2. Old World Technologies • Chapter 1 5 maintained between the number of phones and the number of outside lines. As such, unlike the PBX, these systems do not scale to hundreds of users, nor do they save circuit charges. So, why do we introduce the key system before the PBX? Well, the key system is to the PBX what, presumably, the PBX is to VoIP and AVVID.The ser- vices provided by the key system were invaluable to companies of the mid-twen- tieth century, as calls needed to be routed from one resource to another. In addition, many PBXs today emulate the key system’s multiline presence, and this service is available with the current offering of AVVID. As you read about the internal functions of the PBX, consider the legacy of phone and key systems pre- viously described, and consider those services in the VoIP environment. Designing & Planning… What Voice Designers Do The art of voice system design is very different from data installations, although there are similarities. A voice designer is typically confronted with two challenges—the tariff, or cost-per-minute-per-mile, and the redundancy within the network itself. These designs are based on the number of channels needed, and are greatly simplified by the lack of routing protocols and intelligent end-stations. For example, in a data network installation, the designer will typi- cally draw upon elements of the three-tier model. This model defines a network core, which interconnects different distribution layer devices, and these, in turn, connect to the access layer, which services users. This design is based upon the concept that data packets will take alternate paths between devices based on load, in addition to the premise that the network devices themselves are prone to failure. Voice designs are different in regards to both hierarchy and redun- dancy. First, the modern PBX is internally self-redundant, which means the physical box itself attempts to provide its own redundancy. Data net- working systems have only recently reached this level of redundancy, and, typically, they still experience a short outage as the system changes from the primary to standby engine. In addition, the illusion of redun- dancy within the box in data networking often requires alterations to the connected devices—Cisco’s Hot Standby Router Protocol (HSRP) is a good example of how workstations are tricked into thinking that two Continued www.syngress.com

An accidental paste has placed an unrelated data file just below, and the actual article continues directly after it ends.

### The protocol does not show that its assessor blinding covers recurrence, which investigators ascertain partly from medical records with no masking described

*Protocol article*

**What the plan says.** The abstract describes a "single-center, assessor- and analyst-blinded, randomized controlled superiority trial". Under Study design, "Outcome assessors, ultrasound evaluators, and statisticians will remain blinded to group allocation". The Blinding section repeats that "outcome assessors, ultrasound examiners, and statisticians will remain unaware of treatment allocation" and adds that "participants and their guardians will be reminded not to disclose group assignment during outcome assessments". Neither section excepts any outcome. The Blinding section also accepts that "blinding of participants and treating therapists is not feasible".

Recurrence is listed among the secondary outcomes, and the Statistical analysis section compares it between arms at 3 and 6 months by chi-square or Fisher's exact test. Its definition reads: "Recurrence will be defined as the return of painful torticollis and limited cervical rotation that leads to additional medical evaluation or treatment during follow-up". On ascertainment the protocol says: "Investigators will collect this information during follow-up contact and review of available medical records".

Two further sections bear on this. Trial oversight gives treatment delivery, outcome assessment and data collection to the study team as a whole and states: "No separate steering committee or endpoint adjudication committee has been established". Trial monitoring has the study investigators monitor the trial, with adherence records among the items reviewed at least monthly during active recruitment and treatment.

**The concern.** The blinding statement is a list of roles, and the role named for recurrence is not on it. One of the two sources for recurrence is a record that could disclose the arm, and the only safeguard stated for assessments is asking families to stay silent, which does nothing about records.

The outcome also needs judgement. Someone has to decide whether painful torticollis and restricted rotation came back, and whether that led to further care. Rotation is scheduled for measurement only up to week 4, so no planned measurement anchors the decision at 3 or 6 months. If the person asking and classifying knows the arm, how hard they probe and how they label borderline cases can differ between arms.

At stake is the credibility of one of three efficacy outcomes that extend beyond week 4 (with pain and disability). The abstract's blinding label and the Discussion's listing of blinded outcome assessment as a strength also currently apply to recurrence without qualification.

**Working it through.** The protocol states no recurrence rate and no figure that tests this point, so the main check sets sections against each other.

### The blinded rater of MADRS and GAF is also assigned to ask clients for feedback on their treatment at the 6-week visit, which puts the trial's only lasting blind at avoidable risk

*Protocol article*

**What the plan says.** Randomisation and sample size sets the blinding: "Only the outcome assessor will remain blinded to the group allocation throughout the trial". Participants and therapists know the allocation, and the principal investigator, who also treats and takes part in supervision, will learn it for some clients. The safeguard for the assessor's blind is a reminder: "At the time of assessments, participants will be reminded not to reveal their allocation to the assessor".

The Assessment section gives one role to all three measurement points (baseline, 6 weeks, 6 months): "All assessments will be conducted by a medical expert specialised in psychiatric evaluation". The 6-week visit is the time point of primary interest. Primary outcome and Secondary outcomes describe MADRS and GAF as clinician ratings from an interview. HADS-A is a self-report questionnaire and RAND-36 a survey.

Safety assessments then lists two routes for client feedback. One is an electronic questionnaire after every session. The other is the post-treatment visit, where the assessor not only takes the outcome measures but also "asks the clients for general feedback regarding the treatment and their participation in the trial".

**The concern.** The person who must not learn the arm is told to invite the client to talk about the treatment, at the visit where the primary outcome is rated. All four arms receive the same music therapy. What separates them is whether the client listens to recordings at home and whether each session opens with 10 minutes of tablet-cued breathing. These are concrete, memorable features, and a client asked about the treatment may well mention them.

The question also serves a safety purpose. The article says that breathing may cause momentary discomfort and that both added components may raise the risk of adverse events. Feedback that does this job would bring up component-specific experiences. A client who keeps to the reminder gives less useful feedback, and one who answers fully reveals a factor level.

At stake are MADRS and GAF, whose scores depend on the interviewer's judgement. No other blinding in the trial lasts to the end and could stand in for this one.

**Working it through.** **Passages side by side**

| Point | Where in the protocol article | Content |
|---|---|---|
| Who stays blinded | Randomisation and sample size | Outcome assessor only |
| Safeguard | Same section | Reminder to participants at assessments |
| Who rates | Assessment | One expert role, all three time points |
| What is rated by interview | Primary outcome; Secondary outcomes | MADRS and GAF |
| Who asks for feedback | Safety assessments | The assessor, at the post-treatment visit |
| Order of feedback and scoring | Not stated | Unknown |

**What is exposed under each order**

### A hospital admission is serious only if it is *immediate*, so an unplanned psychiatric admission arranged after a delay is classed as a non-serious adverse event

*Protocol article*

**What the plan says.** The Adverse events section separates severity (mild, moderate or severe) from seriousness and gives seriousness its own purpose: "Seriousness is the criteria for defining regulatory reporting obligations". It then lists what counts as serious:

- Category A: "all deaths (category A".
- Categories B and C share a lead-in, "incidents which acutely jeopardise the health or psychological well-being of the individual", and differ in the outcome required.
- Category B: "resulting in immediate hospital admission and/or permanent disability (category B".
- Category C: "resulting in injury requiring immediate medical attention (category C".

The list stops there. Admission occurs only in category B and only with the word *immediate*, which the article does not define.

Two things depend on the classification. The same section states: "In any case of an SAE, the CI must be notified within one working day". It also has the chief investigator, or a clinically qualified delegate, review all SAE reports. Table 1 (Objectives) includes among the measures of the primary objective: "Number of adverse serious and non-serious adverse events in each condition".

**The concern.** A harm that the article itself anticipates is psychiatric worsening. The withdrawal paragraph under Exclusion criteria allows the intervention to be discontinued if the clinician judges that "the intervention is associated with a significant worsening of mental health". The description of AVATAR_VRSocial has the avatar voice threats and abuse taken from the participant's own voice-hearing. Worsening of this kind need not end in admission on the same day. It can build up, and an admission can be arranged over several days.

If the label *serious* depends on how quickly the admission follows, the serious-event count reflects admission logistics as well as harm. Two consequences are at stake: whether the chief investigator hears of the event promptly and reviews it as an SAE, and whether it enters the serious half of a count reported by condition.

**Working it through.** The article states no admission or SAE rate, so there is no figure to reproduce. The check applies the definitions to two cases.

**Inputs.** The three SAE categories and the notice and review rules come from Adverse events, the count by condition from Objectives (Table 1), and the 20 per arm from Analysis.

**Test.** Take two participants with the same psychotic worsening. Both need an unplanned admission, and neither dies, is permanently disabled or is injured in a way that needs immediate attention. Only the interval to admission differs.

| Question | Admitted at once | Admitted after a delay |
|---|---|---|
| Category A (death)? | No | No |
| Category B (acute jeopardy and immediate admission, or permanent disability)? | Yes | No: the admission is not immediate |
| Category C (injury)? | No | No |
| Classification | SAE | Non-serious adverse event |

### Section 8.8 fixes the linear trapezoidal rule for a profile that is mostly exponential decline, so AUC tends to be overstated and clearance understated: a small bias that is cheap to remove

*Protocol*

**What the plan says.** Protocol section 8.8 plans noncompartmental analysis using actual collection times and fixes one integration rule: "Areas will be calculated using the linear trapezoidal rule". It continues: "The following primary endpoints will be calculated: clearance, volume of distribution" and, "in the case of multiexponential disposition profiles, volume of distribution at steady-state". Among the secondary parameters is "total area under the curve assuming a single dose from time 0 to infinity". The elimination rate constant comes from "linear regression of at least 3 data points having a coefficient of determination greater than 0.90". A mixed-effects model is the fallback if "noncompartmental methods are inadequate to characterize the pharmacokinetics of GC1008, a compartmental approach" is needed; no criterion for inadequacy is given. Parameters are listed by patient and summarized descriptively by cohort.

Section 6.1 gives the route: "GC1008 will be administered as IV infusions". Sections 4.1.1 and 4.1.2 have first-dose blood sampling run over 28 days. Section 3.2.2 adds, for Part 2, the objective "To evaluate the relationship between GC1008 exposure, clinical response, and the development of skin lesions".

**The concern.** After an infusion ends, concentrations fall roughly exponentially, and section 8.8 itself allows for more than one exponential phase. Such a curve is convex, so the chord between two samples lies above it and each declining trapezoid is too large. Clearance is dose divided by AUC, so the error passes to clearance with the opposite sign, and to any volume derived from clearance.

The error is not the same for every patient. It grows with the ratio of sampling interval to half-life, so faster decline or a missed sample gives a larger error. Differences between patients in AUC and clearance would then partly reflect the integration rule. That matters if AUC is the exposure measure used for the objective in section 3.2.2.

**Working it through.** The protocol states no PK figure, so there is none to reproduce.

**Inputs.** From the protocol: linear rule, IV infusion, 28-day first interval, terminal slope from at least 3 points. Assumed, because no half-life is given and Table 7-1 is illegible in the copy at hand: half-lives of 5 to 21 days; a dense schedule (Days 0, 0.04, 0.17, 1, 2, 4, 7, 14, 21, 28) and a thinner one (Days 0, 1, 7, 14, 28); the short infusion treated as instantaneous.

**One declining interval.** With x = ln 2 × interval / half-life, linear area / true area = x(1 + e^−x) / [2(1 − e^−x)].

3. 6 Chapter 1 • Old World Technologies physically redundant routers are actually one device. The trick is a shared IP address and virtual Media Access Control (MAC) address to make two routers appear as a single router. This, coupled with redundant Supervisor and routing engines, can create the appearance of a redun- dancy intradevice—however, because the end station has intelligence (unlike the phone), these installations are more complex. As noted, the end stations in voice networks do not have intelli- gence, which greatly simplifies the redundancy model. The internally self-redundant PBX, therefore, is not concerned with protocols and other user-side functions to provide redundancy. Within the chassis, a PBX only needs to provide redundant power, redundant processing, and alternate egress paths. Advanced systems may also provide an ability to redirect the physical port to another interface (engine) so the user’s phone is also serviced in the event of a hardware failure. This is an uncommon installation, however. Note that all of these redundancies occur intrachassis, and, because of the static nature of the switching paths, no convergence (compared to IP routing) occurs. By now, you have likely guessed that the hierarchical design con- siderations in many PBX systems are also very different from routers and switches. For example, it is rare to have a PBX system with three tiers. Most large installations are serviced with two tiers sufficiently. These designs parallel hub-and-spoke data models much more than the three- tier requirements of large data networks. Part of this variance in design is availed by the constant bit-rate of voice and the use of time division multiplexing (TDM). Thus, a designer in a PBX environment need only concern himself or herself with the number of concurrent calls between points. All traffic consumes the same amount of bandwidth (a DS-0 in most cases). Let’s look at that another way. A data designer reviewing the capacity of a link needs two variables—the number of flows and the size of each flow. This is analogous to a freeway where semi trailers use the same road as cars and motorcycles. Clearly the roadway can service more motorcycles than trucks. In contrast, the voice designer needs only one variable in addition to time—the number of flows. All flows are exactly the same—in the highway example, they would all be Volkswagens. Thus, a designer need only consider the number of flows that will occur at the same moment. This may result in a peak of 12 calls at 2:00 P.M.—a figure easily within the capacity of a T-1 circuit including growth and bursts in call volume. The voice designer then adds resiliency and redundancy to the design, in addition to tariffs, or pricing, to develop a network. www.syngress.com